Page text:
When it comes to academic activities, many tasks can be dependent upon the completion of other things first, or the time a task takes can vary from one instance to another, both of which add to the complexity and difficulty of estimating how much time and effort are required.
For example, if an instructor assigned three chapters of reading, you would not really have any idea how long each chapter might take to read until you looked at them. The first chapter might be 30 pages long while the second is 45. The third chapter could be only 20 pages but made up mostly of charts and graphs for you to compare. By page count, it might seem that the third chapter would take the least amount of time, but actually studying charts and graphs to gather information can take longer than regular reading.?
To make matters even more difficult, when it comes to estimating time on task for something as common as reading, not all reading takes the same amount of time. Fiction, for example, is usually a faster read than a technical manual. But something like the novel Finnegan’s Wake by James Joyce is considered so difficult that most readers never finish it.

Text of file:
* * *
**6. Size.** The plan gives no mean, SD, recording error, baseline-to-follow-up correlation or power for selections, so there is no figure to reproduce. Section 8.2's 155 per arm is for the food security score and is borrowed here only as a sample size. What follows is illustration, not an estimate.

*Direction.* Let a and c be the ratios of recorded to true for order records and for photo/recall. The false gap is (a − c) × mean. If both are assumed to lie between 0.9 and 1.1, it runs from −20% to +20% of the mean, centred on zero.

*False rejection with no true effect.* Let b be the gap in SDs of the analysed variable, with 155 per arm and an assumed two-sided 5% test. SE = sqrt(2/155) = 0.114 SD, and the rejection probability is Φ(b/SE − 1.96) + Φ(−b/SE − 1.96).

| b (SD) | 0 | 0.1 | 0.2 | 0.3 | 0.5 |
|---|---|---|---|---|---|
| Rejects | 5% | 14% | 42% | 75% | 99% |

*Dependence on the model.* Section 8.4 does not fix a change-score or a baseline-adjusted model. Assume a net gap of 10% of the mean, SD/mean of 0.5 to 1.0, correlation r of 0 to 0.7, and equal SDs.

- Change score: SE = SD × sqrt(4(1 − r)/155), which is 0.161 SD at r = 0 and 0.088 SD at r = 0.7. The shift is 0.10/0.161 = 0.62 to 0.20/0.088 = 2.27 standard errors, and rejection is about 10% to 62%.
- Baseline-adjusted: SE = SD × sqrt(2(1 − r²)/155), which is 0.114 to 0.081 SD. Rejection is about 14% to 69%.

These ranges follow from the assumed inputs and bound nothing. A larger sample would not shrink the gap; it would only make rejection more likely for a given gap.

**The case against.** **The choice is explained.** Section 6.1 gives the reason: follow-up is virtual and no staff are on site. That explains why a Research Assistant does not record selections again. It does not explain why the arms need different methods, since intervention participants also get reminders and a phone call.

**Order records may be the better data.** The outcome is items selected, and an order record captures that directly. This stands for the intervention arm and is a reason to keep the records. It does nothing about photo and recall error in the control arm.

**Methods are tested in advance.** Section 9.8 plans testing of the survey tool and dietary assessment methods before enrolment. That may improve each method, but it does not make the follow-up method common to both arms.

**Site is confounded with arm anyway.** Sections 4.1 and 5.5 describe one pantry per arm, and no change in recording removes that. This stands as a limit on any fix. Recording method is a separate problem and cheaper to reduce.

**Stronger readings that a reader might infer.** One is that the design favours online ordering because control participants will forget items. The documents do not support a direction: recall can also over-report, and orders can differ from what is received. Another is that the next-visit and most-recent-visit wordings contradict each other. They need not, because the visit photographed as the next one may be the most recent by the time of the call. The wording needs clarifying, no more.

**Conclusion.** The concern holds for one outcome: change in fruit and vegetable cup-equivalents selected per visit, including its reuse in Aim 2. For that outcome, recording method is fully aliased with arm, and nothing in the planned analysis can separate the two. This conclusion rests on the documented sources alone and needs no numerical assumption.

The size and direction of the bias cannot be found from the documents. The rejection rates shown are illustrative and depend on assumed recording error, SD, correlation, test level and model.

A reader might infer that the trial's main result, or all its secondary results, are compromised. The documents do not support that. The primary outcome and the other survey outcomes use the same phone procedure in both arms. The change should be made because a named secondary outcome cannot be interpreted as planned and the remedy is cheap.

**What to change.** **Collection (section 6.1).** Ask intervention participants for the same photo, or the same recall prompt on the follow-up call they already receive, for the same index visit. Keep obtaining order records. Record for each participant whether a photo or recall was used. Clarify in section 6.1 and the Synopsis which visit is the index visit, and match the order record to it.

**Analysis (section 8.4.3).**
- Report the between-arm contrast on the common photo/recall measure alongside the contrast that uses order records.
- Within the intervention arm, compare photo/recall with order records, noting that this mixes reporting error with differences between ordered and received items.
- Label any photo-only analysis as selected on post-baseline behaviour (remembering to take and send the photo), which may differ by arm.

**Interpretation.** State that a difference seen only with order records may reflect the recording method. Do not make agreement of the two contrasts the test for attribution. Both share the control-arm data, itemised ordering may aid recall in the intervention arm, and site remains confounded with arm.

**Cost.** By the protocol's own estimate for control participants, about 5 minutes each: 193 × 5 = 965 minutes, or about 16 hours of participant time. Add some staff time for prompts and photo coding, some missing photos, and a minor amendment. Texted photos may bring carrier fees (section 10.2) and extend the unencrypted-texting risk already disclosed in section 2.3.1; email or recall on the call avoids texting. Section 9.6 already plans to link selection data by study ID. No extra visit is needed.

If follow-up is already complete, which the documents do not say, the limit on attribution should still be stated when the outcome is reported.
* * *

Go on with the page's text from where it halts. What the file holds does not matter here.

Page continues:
To better understand how much time different kinds of material can take to read, try this experiment. You will use two examples of famous texts that are very close to being the same number of words: The Gettysburg Address and the opening paragraphs from A Christmas Carol. Before you begin, estimate how long it will take you to read each, and predict which you think will take longer. When you do the reading, use a stopwatch function on a device such as a phone or some other timer to see how long it actually takes.